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N.Y. Philharmonic's `Composer Week' Anchors New Work

William Bolcom's eclectic influences show in his music and may help reclaim concert halls for living composers

By Anthony TommasiniSpecial to The Christian Science Monitor / January 18, 1995



NEW YORK

Ever since the German maestro Kurt Masur became music director of the New York Philharmonic, he has tried to give each of his programs a thematic focus. So far this hasn't amounted to much. Though a superb conductor, Mr. Masur is a conventional programmer. The thematic tags for the Philharmonic's concerts are mostly advertising slogans to repackage the classics: ``Gavrilov Plays Rachmaninoff'' or ``All-Tchaikovsky Evening.''

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One upcoming program, however, is called ``Composer Week: William Bolcom.'' What this means is that a living, breathing composer will be the featured attraction.

Of course, there was a time when every week of every symphony orchestra's life was composer week. In the days when classical concert music was an ongoing art form, rather than an exercise in preservation, orchestras primarily played new works by living composers.

Composers, at least those who have written all those super-complex, dissonance-saturated, intimidating works, share some of the blame for alienating audiences. But vibrant new music is being written all the time by living composers, especially by William Bolcom. Moreover, Mr. Bolcom's approach to music may hold one of the solutions to reclaiming the concert hall as a place not just for a comfortable experience with old music, but for a bracing experience with new music.

Born in Seattle, Bolcom had a typically thorough musical upbringing. He studied with Darius Milhaud at Mills College in Oakland, Calif., and with Olivier Messiaen in Paris; and later taught at the University of Washington and Queens College in Flushing, N.Y.

But what has distinguished Bolcom's musical life from that of his composer colleagues is his lifelong involvement with American popular music. Bolcom was at the forefront of the ragtime revival, playing rags on the piano beguilingly and writing some nifty rags of his own.

In 1971, he met the versatile American mezzo-soprano Joan Morris. Together they have performed to great acclaim the neglected repertory of turn-of-the-century American parlor songs, music-hall songs, and the show songs of Gershwin, Kern, Porter, and company.

Bolcom's knowledge of this repertory is encyclopedic; his piano playing is a model of stylishness and taste.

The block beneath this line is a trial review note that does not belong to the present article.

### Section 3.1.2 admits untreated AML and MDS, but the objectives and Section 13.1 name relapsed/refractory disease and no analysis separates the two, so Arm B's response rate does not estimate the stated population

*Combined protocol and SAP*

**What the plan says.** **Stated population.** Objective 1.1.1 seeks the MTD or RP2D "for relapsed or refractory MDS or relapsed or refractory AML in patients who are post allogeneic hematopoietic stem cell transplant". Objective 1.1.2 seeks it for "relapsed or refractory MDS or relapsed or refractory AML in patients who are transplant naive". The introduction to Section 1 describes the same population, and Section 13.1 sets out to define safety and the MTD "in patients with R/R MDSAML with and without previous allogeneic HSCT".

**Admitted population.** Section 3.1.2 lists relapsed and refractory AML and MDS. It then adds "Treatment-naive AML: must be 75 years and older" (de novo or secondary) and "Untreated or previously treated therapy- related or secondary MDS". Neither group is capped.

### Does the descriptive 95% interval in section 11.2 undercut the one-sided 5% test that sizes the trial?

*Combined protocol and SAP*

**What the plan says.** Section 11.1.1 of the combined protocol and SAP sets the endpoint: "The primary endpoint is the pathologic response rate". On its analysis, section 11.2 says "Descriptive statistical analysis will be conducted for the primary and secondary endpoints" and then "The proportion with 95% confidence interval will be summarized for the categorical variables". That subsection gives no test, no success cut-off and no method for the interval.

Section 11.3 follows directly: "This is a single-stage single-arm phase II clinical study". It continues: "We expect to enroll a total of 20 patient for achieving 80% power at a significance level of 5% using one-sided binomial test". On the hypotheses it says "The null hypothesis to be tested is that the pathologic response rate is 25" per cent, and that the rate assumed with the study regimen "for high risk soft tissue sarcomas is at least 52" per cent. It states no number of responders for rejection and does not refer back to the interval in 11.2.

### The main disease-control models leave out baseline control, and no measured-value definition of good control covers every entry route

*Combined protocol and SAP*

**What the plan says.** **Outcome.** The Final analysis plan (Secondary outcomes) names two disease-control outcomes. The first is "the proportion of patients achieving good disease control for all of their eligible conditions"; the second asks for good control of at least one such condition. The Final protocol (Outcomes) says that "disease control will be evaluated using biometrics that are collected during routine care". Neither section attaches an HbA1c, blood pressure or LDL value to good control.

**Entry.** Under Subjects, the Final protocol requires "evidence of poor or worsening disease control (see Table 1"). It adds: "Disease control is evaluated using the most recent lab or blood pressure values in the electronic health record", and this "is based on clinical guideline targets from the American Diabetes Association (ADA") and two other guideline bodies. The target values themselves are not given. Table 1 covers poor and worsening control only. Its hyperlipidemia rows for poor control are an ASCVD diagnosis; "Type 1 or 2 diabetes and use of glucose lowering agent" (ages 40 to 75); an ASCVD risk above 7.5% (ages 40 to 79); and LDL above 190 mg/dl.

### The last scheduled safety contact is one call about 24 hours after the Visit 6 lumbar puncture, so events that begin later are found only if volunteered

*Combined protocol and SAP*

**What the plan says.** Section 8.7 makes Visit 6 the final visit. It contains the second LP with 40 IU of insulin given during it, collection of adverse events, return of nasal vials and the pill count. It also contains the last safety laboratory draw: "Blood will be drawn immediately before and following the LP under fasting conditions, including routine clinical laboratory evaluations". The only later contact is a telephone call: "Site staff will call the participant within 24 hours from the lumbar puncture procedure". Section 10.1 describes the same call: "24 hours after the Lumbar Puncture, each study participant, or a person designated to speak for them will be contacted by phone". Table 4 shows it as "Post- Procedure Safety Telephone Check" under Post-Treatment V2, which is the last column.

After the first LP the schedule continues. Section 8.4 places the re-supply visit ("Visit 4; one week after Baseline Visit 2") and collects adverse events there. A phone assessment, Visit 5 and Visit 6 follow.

American popular music is part of Bolcom's inner ear, and it spills into the music he writes for the concert hall. Sometimes the crisscrossing of styles is deliberate. Nowhere is this more true than in a work written over a period of 25 years, Bolcom's sprawling, two-hour setting of William Blake's ``Songs of Innocence and Experience,'' scored for full orchestra, chorus, boys' chorus, a rock band, sundry percussion instruments, and eight vocal soloists - everything from an operatic coloratura to a Broadway balladeer.

Students of Blake have grappled for generations with these texts, trying to fathom the transcendent nature of Blake's vision. How exactly do these lyrics that can seem naive, even simple-minded, manage to stir and transfix us so?

In his audacious composition, Bolcom captures in music the enigmatic transcendence of Blake's poetry. Stylistically, the music boldly spans the gamut of compositional innocence and experience. There are songful tunes and severely modernist densities, country fiddle music and Scottish snaps, moody blues, strummed guitar songs, frenetic contemporary counterpoint, celestial boy sopranos, disarmingly beautiful melodies, and disjointedly tortured outbursts.

How Bolcom manages to make it all seem right and true is as much a mystery as Blake's achievement.

Even when Bolcom is not trying to crisscross styles, his ear for popular idioms comes out naturally in his concert works, as in his piano etudes from 1988 that won him the Pulitzer Prize in music.

Too often, young American composers determined to be serious close off memories of the music they grew up with. A young composer - a baby boomer who has grown up with rock, doo-wop, and sitcom theme songs, for example - composes a somber new work. But what does the music seem to recall? The gas-lit garrets of 1920s Vienna. This can happen when composers are sheltered in universities.

Why shouldn't a young American, when writing a serious string quartet, let a jitter of a Fender bass spike up a cello line, if that's what pops into the composer's ear? This has nothing to do with aiming for the ``crossover'' market, which is a marketing tactic, not a compositional technique.

Bolcom's work is a reminder that the only sure way to be original and fresh is to be true to yourself.

The Philharmonic programs will present Bolcom's 1971 ``Commedia'' and his Fifth Symphony.

Conductor Leonard Slatkin, who led the most prominent of the three American performances of Bolcom's Blake songs, will be on the podium. The program also includes Toch's ``Pinocchio'' and Stravinsky's ``Petrouchka.''

* The New York Philharmonic's `Composer Week,' featuring William Bolcom, includes three concerts: Jan. 19 and Jan. 21 at 8 p.m. and Jan. 20 at 11 a.m, at Avery Fisher Hall, Lincoln Center.